ecancermedicalscience

Research

A review of breast cancer pathology reports in Nigeria

23 Feb 2021
Adedayo O Joseph, Ya-Huei Li, Omolola Salako, Suhail Doi, Onyinye D Balogun, Opeyemi M Awofeso, Fatimah Abdulkareem, Adedayo A Onitilo

Background: Diagnosis and treatment of cancer rely heavily on imaging, histopathology and molecular information. Incomplete or missing tumour information can hinder the delivery of high-quality care in oncology practice, especially in resource-limited countries. To evaluate the completeness of histopathology reporting in a real-world setting and identify areas for future cancer care delivery research efforts, we retrospectively analysed reports from patients diagnosed with breast cancer who received care at a high-volume oncology department at a hospital in Lagos, Nigeria.

Methods: Demographic, institutional and histopathology characteristics were retrospectively obtained from 1,001 patient records from 2007 to 2016. Completeness was defined as reporting five tumour features (tumour histology, tumour grade, laterality, oestrogen receptor (ER) or progesterone receptor (PR) and human epidermal growth factor receptor 2 (HER2)) for biopsy specimens and seven tumour features (tumour size, tumour histology, tumour grade, laterality, ER/PR, HER2 and lymph node involvement) for surgical specimens.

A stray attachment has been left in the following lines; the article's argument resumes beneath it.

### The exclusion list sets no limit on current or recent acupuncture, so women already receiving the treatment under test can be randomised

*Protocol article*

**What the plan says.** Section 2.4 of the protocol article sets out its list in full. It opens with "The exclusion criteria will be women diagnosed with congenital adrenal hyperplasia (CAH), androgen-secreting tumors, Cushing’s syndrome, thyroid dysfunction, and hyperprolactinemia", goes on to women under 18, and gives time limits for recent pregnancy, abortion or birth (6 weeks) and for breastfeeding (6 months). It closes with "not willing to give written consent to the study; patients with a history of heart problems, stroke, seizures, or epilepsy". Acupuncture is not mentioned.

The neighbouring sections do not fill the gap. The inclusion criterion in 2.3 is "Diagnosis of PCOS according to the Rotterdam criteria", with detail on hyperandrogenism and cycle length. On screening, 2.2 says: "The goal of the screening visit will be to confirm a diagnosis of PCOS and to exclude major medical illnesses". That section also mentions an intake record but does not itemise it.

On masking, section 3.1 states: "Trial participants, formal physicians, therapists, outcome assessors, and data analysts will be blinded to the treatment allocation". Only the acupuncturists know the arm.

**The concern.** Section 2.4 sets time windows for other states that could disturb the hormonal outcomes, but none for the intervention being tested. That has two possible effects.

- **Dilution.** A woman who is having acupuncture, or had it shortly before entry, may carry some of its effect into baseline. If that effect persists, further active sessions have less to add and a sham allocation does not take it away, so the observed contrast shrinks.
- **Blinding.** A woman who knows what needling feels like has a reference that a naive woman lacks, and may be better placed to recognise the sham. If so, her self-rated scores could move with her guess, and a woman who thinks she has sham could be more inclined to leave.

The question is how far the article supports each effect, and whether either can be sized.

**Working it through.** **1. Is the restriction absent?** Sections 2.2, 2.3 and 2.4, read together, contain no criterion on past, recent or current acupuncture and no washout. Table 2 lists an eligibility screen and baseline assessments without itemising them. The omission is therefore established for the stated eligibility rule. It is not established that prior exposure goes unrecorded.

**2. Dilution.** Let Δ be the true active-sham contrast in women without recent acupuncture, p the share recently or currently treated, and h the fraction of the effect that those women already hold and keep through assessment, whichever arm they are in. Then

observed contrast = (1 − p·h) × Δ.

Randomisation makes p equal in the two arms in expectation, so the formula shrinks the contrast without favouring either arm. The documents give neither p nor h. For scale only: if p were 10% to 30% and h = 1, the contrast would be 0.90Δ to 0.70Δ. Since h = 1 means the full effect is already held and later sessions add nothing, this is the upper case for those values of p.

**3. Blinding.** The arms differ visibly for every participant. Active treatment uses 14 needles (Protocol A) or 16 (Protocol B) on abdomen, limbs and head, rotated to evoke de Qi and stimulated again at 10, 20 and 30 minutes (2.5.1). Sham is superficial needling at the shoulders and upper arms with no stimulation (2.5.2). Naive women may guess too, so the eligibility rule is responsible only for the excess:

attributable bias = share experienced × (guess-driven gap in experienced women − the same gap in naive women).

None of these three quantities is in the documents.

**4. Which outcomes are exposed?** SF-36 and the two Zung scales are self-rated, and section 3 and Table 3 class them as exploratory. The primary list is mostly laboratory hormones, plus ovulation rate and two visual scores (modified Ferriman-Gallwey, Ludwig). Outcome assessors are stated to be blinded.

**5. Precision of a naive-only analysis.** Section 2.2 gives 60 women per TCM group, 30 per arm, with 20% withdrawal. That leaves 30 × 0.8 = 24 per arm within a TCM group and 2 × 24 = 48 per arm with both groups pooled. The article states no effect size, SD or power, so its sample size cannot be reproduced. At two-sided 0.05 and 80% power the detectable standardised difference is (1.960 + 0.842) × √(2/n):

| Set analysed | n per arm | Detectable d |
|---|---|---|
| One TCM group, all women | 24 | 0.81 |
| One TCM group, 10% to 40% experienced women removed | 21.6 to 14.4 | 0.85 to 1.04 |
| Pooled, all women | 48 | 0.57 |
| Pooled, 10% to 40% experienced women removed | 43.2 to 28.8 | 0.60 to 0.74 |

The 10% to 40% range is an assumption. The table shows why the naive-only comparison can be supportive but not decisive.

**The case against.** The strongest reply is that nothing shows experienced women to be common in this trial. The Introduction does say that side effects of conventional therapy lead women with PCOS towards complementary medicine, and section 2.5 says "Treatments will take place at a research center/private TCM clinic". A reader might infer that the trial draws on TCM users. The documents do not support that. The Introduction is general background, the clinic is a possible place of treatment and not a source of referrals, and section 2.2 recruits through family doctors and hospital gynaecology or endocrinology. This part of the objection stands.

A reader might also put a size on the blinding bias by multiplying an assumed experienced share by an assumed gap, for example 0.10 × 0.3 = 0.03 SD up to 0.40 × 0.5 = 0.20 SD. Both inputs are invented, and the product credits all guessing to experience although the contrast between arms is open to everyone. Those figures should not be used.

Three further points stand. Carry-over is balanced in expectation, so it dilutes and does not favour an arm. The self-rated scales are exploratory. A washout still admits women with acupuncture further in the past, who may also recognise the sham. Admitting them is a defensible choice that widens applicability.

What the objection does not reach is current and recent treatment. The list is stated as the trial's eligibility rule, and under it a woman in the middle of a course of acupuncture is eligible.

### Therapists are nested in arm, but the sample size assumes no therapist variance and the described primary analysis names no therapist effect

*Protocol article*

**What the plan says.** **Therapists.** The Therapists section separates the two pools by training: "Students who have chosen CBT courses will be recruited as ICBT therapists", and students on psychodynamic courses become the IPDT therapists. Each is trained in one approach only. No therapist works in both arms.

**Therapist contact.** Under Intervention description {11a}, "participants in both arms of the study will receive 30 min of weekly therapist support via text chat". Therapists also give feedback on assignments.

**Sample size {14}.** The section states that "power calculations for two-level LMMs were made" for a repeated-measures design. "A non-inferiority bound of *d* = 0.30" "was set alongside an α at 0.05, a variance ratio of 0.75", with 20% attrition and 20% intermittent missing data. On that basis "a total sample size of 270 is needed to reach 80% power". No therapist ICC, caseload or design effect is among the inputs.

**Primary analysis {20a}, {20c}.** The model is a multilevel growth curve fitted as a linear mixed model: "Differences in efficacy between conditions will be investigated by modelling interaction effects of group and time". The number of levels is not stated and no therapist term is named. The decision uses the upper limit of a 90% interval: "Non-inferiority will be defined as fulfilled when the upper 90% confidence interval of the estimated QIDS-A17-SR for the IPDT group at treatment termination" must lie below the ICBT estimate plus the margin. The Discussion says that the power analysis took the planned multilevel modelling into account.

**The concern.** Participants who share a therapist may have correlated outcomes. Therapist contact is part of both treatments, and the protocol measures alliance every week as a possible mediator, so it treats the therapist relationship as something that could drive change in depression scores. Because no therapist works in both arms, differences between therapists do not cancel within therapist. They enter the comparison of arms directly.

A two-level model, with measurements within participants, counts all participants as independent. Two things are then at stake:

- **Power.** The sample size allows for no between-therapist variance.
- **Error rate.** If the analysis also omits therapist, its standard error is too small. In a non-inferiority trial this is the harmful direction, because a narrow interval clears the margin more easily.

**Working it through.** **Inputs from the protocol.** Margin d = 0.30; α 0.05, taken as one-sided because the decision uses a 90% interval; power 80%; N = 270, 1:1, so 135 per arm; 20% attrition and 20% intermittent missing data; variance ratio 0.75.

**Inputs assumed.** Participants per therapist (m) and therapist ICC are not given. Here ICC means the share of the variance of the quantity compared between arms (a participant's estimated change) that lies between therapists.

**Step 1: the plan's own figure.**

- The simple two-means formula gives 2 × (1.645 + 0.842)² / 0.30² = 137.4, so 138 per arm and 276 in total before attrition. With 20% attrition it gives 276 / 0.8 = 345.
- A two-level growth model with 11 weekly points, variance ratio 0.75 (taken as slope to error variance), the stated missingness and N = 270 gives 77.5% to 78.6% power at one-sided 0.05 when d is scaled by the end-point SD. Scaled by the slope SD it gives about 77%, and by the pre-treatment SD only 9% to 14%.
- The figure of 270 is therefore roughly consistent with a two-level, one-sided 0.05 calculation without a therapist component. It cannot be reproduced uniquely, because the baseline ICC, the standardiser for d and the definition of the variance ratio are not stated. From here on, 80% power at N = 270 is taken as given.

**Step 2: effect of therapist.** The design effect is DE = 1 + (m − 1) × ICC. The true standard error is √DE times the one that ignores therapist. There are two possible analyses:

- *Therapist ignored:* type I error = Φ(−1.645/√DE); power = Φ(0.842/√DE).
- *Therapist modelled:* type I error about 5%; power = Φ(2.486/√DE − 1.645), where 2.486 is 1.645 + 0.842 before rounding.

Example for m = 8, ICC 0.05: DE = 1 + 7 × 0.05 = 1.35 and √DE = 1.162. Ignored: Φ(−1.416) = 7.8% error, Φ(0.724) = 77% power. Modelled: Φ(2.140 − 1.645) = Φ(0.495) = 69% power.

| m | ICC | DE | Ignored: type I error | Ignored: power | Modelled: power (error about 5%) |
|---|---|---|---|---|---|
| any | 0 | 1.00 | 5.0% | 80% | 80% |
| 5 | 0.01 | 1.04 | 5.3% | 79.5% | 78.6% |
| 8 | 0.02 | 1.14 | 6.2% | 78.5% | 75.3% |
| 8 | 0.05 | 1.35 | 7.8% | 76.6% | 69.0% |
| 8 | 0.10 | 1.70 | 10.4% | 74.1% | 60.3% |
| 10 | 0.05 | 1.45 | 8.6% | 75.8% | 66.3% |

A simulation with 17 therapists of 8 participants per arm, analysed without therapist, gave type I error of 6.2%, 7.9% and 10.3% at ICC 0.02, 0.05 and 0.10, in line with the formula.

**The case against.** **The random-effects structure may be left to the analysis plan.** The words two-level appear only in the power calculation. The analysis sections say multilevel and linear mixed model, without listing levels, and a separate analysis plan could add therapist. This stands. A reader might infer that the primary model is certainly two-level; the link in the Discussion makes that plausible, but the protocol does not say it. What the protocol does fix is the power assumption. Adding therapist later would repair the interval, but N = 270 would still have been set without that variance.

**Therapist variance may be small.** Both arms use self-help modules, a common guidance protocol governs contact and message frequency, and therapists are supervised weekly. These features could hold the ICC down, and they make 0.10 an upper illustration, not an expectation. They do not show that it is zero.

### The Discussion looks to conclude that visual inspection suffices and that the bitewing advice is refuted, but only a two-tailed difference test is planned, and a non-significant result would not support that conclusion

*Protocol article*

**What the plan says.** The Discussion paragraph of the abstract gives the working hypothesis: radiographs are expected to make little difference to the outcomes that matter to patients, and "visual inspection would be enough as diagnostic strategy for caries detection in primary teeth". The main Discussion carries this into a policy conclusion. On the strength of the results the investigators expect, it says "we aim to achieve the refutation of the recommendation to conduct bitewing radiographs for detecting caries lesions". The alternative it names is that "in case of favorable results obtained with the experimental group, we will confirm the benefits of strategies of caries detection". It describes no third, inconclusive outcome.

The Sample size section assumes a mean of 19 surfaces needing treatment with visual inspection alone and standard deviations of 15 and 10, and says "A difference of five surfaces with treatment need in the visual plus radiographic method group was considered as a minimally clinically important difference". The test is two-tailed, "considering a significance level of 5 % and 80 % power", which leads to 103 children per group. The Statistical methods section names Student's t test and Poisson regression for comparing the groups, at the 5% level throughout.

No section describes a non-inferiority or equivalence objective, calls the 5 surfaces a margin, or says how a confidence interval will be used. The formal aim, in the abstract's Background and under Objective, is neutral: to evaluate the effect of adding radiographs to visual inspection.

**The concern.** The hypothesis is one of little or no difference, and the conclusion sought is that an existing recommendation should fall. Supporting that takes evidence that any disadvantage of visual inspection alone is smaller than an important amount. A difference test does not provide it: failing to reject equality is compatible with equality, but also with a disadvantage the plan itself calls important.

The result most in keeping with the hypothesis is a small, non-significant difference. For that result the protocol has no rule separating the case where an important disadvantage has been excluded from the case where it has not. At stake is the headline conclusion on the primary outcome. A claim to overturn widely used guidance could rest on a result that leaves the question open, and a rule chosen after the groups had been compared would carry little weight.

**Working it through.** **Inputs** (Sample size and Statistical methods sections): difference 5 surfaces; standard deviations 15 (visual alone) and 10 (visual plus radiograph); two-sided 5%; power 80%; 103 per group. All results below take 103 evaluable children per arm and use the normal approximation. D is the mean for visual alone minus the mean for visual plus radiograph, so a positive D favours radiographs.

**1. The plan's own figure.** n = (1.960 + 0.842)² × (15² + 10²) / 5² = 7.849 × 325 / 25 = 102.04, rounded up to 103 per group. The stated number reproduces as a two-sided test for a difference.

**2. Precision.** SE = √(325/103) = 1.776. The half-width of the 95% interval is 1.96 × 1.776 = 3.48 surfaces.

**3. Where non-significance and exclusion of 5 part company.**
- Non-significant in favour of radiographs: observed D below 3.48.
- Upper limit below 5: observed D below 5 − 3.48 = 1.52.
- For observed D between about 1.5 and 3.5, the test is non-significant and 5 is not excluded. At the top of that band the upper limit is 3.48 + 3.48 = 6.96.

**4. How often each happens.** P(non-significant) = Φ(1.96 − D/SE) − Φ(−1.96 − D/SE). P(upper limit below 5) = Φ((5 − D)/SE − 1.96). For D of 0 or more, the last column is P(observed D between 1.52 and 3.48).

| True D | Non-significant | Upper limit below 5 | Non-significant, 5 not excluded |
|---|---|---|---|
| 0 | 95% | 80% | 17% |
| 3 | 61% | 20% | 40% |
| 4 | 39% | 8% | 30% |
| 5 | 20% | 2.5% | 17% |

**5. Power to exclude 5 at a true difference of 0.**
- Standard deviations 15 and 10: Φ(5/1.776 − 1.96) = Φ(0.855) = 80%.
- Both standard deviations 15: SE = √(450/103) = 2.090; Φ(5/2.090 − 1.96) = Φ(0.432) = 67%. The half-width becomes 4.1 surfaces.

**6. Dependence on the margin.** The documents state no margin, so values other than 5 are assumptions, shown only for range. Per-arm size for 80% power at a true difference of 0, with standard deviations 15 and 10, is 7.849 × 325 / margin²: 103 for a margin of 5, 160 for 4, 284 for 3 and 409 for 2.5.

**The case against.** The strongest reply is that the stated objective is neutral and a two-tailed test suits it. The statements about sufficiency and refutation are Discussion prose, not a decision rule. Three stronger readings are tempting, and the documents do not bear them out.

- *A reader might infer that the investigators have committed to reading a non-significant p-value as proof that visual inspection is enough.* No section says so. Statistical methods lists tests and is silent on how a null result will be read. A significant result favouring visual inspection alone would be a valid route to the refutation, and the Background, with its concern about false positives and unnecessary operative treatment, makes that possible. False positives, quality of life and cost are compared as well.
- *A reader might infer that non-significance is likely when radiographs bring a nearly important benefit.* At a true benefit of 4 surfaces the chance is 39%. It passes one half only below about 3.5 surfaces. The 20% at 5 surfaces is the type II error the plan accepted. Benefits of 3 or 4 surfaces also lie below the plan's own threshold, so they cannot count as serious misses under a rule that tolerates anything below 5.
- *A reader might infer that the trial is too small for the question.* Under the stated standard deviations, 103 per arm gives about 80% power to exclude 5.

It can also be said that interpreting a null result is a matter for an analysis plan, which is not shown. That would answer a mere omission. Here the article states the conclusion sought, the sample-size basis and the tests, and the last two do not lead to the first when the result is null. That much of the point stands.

Results: The mean age of patients was 48.6 ± 11.7 years with a predominantly female population (99.3%). A majority of pathologic reports were produced after 2011, and two-thirds of the reports originated from centres or labs within Lagos, Nigeria (67.7%). Most reports documented primary site (98.0%) and specimen type (85.0%) while other characteristics were less often recorded. This led to substantial variation in reporting between biopsy (13.4%) and surgical (6.1%) specimens for an overall low pathology report completeness <10%.

Conclusion: The majority of patient records analysed lacked complete documentation of breast cancer histopathological characteristics commonly used in oncology practice. Our study highlights a need to identify and address the contributing factors for incomplete histopathological reporting in Nigeria and will guide future clinical programmatic developments.

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